• Reply Joy Eden October 8, 2019 at 2:12 pm

    My pantry is a bear and I’ve tackled it just this week! I’ve removed every item and each will be replaced mindfully and accessibly. In the process I’ve found 6 containers of spaghetti noodles (when I thought I hadn’t even one) and an excessive number of ways to make hot drinks (tea, cocoa, coffee, etc.) these will be culled down to the drinks we drink and love.

  • Reply Kari October 8, 2019 at 2:13 pm

    Advice on ditching the horrible Great Try On. Take an item of clothing that you know fits well. Lay it on the bed. One at a time, place all the other like items on top of that item. You can quickly see which things are too long/short, wide/narrow, etc. Do it with all the tops, then all the pants, pjs, underwear, etc. I hope that garbled explanation makes sense.

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    • Reply Alexandra October 9, 2019 at 6:45 pm

      This is what I do, haha! Getting dressed just in the day’s clothing usually involves lots of screaming, running, sobbing, and fighting, from my two-year old. He’s just insane. My five-year old, meanwhile, will fall in love all over again with every single item of clothing, and swear he needs to wear it RIGHT NOW, and beg, and whine. I just can’t. When I just measure the clothing visually I can do it in the quiet after bedtime and can almost call it “me time” 😉

  • Reply Chelsea October 8, 2019 at 2:34 pm

    Erin, I’ve been wondering, how much do you save of each child’s outgrown clothing for the next? And how do you/would you store it? I’d like to have three kiddos (one’s here, one’s on the way) and I find myself holding onto to 80% of my son’s wardrobe for a potential second son (or daughter who could wear some of the items). We keep his wardrobe lean but the storage bins are starting to grow … and while reusing feels really good, the “hoarding” doesn’t. Would love anyone’s thoughts on this! xo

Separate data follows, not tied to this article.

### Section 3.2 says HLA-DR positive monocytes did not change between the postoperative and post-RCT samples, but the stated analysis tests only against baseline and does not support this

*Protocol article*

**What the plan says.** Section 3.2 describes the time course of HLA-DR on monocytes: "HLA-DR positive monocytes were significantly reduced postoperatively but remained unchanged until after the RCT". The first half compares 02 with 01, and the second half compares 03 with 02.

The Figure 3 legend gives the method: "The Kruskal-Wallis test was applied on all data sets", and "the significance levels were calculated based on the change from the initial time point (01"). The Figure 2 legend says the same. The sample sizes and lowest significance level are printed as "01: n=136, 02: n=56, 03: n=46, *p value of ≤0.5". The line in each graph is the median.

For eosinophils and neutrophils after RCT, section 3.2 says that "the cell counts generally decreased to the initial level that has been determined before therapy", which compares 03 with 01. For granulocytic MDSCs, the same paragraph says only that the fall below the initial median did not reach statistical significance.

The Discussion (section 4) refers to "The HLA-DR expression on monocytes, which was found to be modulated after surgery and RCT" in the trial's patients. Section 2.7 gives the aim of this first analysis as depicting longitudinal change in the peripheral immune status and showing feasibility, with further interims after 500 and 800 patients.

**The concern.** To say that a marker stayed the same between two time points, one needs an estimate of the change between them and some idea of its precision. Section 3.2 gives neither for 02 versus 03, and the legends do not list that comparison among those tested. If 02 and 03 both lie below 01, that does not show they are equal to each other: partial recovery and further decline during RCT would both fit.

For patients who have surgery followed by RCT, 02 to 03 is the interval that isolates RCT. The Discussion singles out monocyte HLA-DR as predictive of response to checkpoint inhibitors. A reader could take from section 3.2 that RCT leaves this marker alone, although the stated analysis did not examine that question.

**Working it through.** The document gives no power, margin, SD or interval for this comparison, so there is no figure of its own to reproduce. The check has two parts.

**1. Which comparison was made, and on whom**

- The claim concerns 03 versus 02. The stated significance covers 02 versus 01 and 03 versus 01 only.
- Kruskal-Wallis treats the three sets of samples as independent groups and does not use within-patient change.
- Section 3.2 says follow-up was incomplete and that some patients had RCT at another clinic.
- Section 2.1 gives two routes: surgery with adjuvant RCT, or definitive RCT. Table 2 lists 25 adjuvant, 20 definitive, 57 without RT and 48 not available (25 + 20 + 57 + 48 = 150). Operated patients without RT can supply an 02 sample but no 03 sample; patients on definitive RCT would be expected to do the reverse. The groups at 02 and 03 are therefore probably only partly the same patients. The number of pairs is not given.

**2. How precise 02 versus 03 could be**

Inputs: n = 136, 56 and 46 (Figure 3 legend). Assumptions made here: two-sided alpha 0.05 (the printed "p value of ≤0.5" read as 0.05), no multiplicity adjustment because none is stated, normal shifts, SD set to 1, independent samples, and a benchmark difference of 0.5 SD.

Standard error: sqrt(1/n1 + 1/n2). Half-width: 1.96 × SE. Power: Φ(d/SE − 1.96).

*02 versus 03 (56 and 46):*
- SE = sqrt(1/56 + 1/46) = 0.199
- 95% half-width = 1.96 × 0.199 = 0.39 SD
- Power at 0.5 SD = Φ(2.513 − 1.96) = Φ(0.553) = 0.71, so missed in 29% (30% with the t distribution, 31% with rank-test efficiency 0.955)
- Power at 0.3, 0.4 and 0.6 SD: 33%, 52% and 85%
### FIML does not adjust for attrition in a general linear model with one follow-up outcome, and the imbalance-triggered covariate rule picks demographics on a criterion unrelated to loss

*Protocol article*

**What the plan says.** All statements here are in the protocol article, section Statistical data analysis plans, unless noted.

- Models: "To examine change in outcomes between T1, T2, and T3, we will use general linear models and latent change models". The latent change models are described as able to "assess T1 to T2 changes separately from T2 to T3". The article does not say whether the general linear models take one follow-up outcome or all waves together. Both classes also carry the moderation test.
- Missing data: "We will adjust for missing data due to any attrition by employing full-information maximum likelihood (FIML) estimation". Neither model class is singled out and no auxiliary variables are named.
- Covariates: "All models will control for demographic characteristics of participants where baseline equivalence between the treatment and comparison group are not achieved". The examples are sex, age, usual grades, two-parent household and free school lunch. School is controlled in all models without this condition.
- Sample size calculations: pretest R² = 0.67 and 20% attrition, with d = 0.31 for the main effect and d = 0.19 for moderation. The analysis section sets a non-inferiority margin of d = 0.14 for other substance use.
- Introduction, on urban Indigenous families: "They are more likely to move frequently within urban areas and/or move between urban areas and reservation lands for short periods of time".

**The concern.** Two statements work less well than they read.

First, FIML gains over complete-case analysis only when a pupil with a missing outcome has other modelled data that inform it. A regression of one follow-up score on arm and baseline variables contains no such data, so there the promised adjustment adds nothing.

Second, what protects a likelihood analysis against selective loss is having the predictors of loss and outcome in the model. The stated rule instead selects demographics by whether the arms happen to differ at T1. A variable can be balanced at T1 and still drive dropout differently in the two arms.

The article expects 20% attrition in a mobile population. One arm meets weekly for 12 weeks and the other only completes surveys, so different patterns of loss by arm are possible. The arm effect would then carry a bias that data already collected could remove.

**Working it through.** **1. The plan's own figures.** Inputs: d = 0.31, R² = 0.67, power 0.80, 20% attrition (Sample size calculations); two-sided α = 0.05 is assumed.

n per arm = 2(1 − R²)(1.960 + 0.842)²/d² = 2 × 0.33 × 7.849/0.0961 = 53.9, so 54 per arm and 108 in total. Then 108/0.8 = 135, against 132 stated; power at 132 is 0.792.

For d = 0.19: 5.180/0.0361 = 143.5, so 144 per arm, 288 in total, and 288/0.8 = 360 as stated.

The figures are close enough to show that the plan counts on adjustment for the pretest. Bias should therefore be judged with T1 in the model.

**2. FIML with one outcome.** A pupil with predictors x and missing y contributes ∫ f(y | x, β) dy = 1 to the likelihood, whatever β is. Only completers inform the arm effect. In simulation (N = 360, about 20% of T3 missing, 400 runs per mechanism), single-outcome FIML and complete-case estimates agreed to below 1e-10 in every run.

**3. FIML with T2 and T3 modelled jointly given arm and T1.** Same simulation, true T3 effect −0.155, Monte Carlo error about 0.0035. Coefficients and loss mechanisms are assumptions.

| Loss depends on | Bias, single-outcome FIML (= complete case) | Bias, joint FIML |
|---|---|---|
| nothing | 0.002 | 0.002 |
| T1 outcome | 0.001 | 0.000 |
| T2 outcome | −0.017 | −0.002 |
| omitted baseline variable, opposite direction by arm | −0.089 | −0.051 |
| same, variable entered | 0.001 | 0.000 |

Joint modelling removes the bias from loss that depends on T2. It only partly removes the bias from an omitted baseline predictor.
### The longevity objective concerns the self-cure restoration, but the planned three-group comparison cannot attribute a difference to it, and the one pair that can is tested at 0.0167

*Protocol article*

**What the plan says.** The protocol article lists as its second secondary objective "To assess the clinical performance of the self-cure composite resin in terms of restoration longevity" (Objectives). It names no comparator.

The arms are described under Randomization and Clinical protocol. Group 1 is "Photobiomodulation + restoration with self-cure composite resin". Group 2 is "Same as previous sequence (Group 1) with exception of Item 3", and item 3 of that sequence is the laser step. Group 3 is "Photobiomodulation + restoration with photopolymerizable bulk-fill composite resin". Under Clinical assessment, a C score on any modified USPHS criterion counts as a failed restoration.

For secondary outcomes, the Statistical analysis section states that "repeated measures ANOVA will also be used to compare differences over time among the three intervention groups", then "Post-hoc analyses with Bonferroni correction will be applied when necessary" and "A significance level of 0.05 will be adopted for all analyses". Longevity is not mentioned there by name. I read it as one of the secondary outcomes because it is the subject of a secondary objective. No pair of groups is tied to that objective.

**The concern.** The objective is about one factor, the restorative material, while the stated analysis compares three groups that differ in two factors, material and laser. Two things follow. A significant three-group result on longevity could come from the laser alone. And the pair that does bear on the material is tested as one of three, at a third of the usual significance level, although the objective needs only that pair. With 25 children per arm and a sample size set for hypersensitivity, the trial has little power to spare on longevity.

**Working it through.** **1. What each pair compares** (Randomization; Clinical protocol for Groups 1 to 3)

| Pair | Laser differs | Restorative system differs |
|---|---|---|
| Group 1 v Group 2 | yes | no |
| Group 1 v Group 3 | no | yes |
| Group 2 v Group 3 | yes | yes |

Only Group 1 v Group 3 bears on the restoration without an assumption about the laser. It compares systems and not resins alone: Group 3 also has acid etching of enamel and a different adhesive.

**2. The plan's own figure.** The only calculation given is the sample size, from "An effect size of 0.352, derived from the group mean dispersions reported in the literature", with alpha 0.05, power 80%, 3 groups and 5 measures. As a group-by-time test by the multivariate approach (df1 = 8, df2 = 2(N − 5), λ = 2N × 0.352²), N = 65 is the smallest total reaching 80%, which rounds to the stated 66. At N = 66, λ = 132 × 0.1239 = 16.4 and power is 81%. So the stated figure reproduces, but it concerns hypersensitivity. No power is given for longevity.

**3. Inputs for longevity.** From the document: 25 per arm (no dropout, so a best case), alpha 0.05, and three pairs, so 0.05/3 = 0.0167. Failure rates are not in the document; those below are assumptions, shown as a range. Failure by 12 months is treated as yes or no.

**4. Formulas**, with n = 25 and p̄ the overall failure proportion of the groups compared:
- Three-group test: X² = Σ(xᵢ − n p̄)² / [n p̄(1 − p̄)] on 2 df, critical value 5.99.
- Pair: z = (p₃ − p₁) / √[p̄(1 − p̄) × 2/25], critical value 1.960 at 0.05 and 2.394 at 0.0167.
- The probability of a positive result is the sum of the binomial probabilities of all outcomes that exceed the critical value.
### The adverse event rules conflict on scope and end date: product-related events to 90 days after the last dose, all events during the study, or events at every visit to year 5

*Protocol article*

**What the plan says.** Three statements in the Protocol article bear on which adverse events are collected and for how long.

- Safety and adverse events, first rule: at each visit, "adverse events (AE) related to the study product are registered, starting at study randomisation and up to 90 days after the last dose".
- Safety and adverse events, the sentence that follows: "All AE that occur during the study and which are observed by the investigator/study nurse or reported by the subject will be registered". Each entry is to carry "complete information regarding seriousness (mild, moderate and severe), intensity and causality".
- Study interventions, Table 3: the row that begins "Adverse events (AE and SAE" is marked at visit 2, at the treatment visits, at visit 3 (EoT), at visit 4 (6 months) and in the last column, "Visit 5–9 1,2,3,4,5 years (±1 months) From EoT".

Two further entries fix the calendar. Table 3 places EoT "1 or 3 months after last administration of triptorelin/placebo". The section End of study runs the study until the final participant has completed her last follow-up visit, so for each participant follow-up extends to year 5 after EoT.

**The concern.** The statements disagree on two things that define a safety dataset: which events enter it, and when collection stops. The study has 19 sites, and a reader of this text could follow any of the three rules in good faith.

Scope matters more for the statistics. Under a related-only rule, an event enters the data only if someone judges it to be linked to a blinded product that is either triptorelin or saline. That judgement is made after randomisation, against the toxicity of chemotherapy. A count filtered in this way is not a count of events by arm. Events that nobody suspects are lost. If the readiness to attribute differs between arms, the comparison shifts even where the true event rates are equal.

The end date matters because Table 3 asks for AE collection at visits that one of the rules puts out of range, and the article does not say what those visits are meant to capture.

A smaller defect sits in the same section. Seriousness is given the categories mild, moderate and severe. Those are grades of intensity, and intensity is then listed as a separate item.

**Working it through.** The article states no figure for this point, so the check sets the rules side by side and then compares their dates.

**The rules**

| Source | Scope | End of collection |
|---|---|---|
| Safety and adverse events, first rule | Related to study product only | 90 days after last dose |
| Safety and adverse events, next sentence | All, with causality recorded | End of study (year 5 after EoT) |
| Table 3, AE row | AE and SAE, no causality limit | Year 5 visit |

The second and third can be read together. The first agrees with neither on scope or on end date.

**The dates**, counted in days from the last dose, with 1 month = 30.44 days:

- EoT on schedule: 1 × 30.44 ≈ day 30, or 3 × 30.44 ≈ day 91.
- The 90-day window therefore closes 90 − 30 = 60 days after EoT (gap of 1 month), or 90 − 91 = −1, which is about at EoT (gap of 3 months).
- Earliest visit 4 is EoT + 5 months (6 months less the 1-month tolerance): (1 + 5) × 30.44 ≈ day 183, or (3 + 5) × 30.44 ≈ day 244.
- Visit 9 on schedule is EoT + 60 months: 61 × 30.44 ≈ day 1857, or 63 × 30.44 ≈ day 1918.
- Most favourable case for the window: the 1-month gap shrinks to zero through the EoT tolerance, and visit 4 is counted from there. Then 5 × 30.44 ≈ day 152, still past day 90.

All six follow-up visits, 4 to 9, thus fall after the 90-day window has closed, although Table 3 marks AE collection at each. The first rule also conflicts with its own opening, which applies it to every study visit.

• Reply ERIN BOYLE October 8, 2019 at 2:48 pm

      Hi Chelsea: We keep one zipped storage bag of clothes for the future. Into it I put anything that’s still in great condition and I know can be used again, along with a few sentimental items (I just looked through the bag last weekend and found that I sentimentally saved a few newborn onesies cozy items for good keeping, which will come in handy for this coming baby!). A bunch of other items I’ve passed along to my sister who has a little one a year younger than Silas. If anything is still in good shape after she has it, she’ll pass it back to me, but passing those things along has definitely lightened our storage load for the moment. In general, I’d say that we’ve been able to keep our stockpile pretty lean in part because my kids’ wardrobes are lean themselves. With some notable exceptions, they’ve also tended to wear what they do have until they’re really truly worn. I patched a bunch of Faye’s old leggings for Silas last winter, but I know that they probably won’t survive another patching, so I’ll likely cut them up for rags or otherwise dispose of them. As kids grow in number and age our strategy will likely change, but that’s where we are for now!